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A Cold War-era treaty has kept Antarctica safe for the past 60 years. But will it survive climate change?

On a mild December day in Washington, 1959, delegates from 12 nations gathered to sign the Antarctic Treaty, putting an end to escalating geopolitical contests

By Camilla Nichol  

SIR RANULPH FIENNES [L] AND DR MICHAEL STROUD AT GOULD BAY, ON THE FILCHNER ICE SHELF, AT THE START OF THEIR ATTEMPT TO MAKE THE FIRST CROSSING OF ANTARTICA ON FOOT, AND THE LONGEST-EVER UNSUPPORTED POLAR JOURNEY. THEY ARE DUE AT THE SOUTH POLE SHORTLY.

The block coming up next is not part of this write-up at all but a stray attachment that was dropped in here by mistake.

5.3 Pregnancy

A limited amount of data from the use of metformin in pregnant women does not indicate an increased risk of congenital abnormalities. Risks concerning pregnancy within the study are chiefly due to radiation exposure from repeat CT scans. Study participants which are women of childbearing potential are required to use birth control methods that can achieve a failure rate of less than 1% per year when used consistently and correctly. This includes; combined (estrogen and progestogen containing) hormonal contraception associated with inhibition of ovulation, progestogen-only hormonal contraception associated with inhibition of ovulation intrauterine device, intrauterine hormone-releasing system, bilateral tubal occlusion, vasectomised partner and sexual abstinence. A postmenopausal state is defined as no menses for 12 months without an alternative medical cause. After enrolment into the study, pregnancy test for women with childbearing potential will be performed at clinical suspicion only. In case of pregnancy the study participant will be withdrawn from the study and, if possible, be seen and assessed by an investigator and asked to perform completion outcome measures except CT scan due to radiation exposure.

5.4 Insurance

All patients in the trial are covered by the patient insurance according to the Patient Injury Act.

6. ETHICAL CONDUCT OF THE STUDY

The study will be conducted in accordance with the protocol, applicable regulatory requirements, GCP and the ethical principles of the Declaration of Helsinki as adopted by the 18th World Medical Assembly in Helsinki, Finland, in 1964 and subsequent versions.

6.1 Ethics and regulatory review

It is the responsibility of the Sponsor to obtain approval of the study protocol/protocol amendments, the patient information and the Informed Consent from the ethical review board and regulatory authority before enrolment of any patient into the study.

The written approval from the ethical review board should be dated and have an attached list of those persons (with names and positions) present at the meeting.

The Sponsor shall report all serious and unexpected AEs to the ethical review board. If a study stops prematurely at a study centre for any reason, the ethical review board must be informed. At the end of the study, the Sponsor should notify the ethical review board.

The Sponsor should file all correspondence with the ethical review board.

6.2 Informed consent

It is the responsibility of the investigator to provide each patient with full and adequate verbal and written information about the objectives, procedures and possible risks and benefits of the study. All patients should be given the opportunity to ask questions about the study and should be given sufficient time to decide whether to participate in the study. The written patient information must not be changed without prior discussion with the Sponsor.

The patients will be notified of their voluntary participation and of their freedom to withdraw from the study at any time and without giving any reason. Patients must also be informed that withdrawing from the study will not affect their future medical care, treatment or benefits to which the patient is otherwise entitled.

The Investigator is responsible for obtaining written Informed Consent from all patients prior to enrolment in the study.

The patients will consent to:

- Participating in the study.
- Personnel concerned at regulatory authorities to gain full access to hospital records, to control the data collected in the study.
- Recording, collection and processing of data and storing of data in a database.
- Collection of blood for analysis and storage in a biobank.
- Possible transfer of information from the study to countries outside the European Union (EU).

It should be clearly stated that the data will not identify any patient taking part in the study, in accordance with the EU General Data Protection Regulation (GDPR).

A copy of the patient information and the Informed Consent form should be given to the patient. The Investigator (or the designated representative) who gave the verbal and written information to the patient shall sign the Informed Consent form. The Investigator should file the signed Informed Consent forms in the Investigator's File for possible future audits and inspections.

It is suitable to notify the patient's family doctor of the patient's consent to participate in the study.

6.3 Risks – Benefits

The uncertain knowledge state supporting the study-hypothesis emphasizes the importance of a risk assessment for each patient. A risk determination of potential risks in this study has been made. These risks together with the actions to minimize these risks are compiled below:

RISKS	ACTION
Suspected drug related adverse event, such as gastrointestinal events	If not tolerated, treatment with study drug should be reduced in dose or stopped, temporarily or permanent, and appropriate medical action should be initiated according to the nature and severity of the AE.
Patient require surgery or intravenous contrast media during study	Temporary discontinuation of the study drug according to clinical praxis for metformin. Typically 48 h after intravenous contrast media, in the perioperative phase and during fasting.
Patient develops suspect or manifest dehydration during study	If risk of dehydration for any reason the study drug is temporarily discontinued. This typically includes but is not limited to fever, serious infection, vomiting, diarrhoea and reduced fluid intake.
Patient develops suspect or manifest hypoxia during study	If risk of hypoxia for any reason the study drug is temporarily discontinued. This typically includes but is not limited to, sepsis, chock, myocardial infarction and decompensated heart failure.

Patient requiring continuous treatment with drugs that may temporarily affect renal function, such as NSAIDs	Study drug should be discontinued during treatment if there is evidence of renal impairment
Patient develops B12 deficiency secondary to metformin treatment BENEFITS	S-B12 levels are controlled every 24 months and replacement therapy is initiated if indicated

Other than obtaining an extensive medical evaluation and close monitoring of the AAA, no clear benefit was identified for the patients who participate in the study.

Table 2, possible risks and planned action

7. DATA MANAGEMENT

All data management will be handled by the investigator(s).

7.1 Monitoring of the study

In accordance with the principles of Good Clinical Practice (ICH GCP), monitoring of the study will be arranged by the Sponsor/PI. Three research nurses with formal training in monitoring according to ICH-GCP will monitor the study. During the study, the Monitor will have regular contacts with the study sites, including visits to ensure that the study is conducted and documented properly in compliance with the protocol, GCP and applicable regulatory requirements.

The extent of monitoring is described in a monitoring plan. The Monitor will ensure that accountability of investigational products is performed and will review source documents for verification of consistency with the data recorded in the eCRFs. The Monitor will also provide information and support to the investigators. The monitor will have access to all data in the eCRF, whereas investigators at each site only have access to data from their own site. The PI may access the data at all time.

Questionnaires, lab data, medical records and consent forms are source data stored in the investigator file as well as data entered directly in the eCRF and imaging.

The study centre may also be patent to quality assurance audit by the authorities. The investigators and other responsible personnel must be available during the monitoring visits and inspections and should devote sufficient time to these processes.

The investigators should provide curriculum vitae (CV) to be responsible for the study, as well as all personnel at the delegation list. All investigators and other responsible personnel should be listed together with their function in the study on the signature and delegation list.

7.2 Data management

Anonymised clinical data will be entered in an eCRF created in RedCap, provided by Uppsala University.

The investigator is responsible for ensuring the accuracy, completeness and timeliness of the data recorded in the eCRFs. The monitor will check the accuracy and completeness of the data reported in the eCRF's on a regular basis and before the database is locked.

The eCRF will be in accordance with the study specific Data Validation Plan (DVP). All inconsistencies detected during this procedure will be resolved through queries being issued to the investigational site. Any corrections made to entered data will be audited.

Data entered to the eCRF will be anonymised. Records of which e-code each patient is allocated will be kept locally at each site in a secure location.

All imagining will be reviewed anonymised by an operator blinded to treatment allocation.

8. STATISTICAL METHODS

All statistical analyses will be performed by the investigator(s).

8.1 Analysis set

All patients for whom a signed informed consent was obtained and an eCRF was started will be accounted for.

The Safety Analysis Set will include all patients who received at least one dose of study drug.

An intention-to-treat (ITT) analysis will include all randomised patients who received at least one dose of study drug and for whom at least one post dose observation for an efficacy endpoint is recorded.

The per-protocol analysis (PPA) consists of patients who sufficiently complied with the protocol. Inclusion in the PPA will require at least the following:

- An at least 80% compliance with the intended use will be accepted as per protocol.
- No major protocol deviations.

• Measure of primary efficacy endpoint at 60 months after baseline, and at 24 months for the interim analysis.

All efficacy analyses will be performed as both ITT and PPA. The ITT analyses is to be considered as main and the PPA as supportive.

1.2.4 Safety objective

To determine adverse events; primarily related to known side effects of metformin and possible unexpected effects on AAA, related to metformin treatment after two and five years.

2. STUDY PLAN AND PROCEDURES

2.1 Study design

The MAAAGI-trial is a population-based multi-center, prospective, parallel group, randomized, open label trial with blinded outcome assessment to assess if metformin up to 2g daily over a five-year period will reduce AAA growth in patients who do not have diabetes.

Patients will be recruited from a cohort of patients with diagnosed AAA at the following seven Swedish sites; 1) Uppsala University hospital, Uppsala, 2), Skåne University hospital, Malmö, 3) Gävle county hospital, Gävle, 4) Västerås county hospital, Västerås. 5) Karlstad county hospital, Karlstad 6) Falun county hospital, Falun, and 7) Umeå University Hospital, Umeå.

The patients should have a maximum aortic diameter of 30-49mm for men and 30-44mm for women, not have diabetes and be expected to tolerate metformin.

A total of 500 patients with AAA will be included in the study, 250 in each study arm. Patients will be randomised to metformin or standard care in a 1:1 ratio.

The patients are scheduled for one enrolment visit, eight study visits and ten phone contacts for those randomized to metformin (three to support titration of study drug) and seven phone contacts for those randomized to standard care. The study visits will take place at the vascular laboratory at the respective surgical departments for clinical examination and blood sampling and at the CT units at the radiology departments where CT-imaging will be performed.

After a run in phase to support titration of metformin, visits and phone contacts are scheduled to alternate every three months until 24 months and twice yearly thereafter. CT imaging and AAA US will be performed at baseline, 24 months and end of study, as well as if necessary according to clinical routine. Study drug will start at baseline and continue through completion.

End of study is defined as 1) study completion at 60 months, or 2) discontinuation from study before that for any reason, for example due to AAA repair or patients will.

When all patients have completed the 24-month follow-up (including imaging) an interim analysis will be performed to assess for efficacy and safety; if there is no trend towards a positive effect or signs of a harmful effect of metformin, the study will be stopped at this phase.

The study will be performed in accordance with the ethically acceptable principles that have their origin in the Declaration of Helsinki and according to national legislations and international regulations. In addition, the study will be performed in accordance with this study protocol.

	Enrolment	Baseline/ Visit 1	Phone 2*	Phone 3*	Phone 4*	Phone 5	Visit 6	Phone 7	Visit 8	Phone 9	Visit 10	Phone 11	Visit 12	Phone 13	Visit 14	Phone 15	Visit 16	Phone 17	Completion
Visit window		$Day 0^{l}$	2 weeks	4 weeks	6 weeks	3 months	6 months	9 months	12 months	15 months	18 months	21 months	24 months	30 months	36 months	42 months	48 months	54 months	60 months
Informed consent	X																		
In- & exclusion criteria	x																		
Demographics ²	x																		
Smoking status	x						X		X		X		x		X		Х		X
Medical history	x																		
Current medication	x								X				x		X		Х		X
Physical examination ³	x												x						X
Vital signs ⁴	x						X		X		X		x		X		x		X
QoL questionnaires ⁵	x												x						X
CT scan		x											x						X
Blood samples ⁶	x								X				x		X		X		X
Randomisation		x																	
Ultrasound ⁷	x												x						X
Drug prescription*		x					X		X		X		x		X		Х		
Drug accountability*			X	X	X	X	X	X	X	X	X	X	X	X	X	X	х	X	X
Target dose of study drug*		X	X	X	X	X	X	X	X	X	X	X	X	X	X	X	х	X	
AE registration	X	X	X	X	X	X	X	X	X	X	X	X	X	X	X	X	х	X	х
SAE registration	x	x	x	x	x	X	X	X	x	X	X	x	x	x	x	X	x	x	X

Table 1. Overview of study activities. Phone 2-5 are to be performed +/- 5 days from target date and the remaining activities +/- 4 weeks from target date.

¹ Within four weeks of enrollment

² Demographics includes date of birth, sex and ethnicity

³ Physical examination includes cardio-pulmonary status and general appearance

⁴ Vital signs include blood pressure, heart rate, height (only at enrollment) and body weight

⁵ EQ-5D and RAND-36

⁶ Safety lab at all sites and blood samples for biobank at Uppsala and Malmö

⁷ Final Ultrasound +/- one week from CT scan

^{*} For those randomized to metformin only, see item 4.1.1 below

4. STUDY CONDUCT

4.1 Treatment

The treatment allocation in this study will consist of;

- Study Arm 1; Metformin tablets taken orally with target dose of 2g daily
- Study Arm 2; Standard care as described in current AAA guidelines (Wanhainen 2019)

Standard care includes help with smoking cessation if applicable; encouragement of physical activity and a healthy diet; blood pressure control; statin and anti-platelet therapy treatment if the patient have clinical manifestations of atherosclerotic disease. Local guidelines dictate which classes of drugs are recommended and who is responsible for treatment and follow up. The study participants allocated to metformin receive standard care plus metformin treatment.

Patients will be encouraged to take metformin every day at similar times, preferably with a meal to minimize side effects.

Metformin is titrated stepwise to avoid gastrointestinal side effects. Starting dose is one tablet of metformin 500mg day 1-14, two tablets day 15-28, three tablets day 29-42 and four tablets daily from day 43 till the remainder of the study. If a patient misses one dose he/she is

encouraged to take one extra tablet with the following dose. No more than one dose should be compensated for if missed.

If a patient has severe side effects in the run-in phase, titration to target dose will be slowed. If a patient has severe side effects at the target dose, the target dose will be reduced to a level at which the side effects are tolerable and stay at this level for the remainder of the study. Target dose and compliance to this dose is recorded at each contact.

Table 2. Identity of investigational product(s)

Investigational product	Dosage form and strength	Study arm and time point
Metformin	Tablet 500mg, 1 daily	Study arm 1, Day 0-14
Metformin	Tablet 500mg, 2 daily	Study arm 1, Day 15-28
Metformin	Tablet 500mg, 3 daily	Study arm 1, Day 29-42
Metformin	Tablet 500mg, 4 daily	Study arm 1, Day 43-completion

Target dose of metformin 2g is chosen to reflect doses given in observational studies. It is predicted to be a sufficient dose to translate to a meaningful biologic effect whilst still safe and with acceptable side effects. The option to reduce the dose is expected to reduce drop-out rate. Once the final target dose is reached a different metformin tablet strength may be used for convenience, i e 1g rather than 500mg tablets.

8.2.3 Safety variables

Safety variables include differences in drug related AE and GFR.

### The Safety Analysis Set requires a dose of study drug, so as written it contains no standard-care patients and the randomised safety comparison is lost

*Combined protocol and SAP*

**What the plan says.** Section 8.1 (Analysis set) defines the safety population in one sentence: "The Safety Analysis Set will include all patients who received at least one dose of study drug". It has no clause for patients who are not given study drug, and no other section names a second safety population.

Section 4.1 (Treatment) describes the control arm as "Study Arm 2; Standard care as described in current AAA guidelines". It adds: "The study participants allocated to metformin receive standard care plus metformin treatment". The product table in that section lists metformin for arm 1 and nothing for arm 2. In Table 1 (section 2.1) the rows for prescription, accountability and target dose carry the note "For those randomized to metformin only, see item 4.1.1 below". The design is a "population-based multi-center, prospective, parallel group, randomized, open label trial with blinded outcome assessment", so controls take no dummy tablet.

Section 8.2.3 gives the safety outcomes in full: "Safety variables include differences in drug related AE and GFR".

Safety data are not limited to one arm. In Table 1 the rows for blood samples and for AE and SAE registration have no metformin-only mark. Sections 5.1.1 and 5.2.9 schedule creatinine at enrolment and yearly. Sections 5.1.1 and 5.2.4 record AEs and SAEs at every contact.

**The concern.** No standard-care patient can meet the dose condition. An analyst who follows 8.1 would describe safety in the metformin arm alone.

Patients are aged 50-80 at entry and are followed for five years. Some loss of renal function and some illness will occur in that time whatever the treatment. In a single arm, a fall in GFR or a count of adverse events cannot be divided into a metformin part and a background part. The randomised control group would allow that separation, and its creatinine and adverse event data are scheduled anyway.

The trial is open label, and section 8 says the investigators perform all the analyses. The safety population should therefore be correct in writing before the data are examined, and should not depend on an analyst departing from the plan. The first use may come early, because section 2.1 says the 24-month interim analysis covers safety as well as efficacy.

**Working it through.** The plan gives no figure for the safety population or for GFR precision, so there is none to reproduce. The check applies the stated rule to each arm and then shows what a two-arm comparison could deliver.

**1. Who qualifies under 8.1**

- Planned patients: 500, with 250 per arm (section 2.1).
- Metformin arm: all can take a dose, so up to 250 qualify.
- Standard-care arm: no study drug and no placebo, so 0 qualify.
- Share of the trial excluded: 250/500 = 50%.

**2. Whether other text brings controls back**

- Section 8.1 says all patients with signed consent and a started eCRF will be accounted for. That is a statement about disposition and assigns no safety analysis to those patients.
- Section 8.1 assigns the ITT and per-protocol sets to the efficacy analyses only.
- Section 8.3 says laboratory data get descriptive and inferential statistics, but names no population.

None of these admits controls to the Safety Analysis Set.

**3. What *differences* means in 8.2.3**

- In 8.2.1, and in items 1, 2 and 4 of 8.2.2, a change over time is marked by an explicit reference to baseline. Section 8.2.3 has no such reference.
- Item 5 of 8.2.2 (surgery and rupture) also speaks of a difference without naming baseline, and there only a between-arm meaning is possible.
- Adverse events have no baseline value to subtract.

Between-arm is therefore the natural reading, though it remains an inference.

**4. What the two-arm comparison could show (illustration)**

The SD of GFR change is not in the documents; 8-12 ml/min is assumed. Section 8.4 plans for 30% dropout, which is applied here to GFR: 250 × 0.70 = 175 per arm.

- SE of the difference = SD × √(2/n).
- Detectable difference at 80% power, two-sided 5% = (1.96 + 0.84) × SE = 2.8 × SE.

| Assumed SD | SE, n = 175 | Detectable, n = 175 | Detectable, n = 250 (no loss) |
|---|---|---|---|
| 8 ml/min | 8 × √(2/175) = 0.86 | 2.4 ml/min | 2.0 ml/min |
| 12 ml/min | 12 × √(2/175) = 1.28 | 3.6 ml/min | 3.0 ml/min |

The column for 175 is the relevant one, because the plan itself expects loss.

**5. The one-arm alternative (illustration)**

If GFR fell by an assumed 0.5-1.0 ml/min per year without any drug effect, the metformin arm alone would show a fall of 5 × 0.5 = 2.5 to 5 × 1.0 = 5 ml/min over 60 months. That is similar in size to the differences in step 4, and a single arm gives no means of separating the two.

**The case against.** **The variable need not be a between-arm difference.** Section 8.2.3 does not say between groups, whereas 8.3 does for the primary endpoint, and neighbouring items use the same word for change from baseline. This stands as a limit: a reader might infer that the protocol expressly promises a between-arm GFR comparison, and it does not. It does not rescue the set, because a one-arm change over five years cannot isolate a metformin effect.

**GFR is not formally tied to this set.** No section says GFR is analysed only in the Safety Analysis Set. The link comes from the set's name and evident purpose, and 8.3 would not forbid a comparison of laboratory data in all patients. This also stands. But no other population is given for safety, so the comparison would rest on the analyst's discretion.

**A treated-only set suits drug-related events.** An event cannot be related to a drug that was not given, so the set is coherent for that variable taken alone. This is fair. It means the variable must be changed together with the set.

On an unseasonably mild December day in Washington in 1959, delegates from 12 nations gathered after days of complex negotiations to sign the Antarctic Treaty, a unique piece of international legislation, the likes of which had never been previously seen. This treaty, made up of 14 simple articles,…

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